After violent uprisings, the opposition coalition vowed to rule until elections are held in six months
An opposition coalition proclaimed a new interim government Thursday in Kyrgyzstan after clashes left dozens dead and said it would rule until elections are held in six months. It also urged the president, who has fled the capital, to resign.
The new interim defense minister said the armed forces have joined the opposition and will not be used against protesters.
U.N. Secretary-General Ban Ki-moon called for calm and said he would immediately send an envoy to Kyrgyzstan, which he had criticized just last week for its human rights violations.
China on Thursday said it was “deeply concerned” about the violent uprising in its small western neighbor, echoing comments by Russia and the United States. The impoverished Central Asian nation is home to a key U.S. military base supporting the fighting in Afghanistan that the opposition has said it wants to close. It also hosts a Russian military base.
Kyrgyzstan, which shares a 533-mile (858-kilometer) border with China, is also a gateway to other energy-rich Central Asian countries where China, Russia and the U.S. are competing fiercely for dominance.
The U.S. Embassy denied reports in the Kyrgyz media that U.S. citizens were being evacuated to the Manas air force base, where about 1,200 U.S. troops are stationed. Americans in civilian clothing were seen entering the base Thursday morning.
Russia sent in 150 paratroopers to its base to ensure the safety of the 400 military personnel and their families there, the state news agency RIA Novosti quoted Gen. Nikolai Makarov, the chief of the General Staff, as saying.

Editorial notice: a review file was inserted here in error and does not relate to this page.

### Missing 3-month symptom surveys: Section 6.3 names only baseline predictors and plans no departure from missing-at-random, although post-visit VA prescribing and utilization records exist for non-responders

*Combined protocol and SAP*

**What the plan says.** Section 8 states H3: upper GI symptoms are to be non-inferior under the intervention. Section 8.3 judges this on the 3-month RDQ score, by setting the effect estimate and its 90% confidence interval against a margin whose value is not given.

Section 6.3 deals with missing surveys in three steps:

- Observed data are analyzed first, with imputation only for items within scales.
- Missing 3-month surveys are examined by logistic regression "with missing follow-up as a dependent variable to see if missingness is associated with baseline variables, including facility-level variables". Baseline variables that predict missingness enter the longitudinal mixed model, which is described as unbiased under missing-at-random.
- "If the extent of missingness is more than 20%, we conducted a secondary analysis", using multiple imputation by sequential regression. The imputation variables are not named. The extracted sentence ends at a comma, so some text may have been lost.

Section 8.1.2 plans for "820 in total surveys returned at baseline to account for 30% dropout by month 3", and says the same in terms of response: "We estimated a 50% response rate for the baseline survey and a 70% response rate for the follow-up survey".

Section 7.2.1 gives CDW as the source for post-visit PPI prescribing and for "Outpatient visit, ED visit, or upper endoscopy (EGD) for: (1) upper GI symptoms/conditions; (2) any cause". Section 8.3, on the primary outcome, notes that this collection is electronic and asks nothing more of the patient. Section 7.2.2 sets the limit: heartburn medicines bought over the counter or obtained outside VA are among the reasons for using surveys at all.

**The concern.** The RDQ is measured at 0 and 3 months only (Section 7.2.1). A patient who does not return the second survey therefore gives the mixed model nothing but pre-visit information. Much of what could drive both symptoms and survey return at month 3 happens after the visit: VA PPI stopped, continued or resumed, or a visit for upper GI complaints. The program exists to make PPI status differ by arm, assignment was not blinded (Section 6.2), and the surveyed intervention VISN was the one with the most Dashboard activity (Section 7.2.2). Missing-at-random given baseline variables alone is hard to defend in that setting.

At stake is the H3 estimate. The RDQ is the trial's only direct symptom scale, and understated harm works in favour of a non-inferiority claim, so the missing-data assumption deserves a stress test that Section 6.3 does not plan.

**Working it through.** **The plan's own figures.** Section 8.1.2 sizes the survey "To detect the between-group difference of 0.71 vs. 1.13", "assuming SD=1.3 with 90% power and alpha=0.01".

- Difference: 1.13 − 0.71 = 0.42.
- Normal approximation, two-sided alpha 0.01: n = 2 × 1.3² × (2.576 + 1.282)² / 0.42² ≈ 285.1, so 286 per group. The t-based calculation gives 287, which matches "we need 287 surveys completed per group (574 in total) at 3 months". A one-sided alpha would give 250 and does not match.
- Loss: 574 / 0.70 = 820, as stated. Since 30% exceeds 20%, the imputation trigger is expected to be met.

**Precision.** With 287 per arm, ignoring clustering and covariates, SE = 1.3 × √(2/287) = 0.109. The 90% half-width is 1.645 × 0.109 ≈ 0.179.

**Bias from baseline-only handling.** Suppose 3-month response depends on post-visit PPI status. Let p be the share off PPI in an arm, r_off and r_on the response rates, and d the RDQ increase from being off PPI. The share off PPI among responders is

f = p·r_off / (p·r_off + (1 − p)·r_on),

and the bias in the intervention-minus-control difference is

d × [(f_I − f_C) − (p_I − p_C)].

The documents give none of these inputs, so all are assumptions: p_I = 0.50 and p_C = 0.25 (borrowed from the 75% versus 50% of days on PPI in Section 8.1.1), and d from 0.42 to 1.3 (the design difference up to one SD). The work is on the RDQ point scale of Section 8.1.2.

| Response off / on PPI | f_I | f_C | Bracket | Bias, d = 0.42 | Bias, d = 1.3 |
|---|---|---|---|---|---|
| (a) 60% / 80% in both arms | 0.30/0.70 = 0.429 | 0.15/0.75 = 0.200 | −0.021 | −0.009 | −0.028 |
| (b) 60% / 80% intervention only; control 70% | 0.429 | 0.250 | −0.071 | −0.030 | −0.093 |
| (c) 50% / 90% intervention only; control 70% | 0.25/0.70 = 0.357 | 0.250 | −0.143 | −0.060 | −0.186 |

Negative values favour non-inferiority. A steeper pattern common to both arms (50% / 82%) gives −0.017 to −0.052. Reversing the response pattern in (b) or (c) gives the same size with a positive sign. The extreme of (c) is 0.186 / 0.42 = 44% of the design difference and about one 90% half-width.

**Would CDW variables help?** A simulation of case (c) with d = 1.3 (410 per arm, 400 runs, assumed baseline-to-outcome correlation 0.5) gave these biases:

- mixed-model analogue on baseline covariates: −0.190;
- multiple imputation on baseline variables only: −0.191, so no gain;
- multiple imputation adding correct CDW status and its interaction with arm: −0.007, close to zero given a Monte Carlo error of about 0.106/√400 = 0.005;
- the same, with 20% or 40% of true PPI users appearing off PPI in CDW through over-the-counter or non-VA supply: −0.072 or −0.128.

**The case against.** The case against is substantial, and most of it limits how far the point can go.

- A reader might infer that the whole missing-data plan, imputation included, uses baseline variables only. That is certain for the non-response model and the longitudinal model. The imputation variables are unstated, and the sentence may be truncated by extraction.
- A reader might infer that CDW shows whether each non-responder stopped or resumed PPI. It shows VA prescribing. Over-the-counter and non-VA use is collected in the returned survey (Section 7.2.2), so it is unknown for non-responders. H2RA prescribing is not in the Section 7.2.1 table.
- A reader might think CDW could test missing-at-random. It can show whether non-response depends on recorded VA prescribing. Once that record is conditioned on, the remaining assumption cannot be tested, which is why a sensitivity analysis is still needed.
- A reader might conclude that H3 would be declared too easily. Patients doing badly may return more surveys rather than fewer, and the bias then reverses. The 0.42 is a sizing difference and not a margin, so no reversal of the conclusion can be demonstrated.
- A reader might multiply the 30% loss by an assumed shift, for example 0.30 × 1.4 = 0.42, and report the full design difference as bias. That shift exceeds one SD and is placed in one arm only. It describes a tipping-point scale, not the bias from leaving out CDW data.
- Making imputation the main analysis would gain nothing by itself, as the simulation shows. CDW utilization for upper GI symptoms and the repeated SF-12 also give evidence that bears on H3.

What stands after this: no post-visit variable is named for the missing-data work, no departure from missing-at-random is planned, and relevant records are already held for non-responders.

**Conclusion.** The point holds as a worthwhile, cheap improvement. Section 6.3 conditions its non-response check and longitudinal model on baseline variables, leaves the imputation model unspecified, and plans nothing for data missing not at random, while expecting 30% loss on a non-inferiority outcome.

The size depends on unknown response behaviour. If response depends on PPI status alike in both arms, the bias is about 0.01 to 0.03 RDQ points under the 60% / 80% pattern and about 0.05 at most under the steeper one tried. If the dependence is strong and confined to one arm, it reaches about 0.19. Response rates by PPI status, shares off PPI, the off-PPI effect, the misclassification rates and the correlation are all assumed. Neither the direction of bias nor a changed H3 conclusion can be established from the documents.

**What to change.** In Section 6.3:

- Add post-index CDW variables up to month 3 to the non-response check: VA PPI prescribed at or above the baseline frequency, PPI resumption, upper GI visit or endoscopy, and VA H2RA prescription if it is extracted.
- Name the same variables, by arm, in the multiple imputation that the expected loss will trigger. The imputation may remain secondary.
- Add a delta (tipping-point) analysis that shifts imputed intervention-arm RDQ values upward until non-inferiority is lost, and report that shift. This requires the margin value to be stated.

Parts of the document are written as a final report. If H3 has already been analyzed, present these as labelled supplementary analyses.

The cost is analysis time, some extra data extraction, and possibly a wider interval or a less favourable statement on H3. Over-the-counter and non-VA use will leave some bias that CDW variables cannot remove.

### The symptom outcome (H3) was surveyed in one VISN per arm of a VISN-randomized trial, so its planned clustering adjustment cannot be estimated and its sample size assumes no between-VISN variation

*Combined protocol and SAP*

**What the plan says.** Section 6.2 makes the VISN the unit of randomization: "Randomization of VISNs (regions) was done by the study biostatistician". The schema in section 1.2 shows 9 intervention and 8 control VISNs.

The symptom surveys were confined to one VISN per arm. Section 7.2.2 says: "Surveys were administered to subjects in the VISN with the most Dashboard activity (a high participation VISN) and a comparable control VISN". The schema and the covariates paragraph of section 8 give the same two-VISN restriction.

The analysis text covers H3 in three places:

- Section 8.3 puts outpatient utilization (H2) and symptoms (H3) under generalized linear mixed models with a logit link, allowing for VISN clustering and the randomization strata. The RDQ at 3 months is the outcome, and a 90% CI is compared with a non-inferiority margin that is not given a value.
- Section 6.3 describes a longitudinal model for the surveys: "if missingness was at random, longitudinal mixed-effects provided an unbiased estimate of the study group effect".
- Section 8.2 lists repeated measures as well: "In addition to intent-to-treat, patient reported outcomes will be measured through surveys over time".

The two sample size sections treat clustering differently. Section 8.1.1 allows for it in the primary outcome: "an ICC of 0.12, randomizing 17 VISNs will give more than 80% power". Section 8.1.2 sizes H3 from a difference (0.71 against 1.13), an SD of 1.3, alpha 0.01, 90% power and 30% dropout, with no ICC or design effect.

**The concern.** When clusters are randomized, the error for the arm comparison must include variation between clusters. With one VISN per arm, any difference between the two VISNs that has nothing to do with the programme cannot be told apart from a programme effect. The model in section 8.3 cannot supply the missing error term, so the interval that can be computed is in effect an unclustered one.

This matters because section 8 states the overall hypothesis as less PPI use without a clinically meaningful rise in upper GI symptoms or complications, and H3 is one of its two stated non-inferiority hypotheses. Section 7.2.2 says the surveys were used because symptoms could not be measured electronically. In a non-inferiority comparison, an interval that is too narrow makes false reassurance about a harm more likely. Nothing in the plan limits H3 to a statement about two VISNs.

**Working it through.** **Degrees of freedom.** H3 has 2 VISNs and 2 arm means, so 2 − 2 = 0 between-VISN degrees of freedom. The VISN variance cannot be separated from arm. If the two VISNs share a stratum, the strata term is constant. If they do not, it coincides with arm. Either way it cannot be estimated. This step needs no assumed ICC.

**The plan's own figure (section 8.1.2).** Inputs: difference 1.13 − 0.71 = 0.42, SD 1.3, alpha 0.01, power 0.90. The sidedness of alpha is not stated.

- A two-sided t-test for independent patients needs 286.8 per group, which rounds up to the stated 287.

Opposition leader Roza Otunbayeva, the former foreign minister, said parliament was dissolved and she would head the interim government. She said the new government controlled four of the seven provinces and called on President Kurmanbek Bakiyev to resign.
“His business in Kyrgyzstan is finished,” she said Thursday.
By Thursday afternoon, there was no sign of Bakiyev. Otunbayeva said he had fled to the central region of Jalal-Abad, the heart of his political stronghold, to seek support. This raised some concerns that Bakiyev could try to exploit the country’s traditional north-south split to secure his own survival.
Thousands of protesters have clashed with security forces throughout the country in the last two days, driving out local governments and seizing government headquarters in Bishkek. Elite riot police shot into crowds of protesters in Bishkek on Wednesday and hospitals were overwhelmed with the dead and wounded.
The country’s new defense chief, however, said Thursday that the nation’s 5 million people now have nothing to fear from the security forces.
“Special forces and the military were used against civilians in Bishkek, Talas and other places,” Ismail Isakov said. “This will not happen in the future.”
In Bishkek, residents nervously went about their business on a clear spring morning Thursday, the snowcapped mountains visible in the distance. There were no police on the streets.
Most of the government buildings in the capital, as well as Bakiyev’s houses, have been looted or set on fire and two major markets were burned down. A paper portrait of Bakiyev at government headquarters was smeared with red paint. Obscenities about him were spray-painted on buildings nearby.
Otunbayeva blamed Bakiyev for the week’s violent clashes.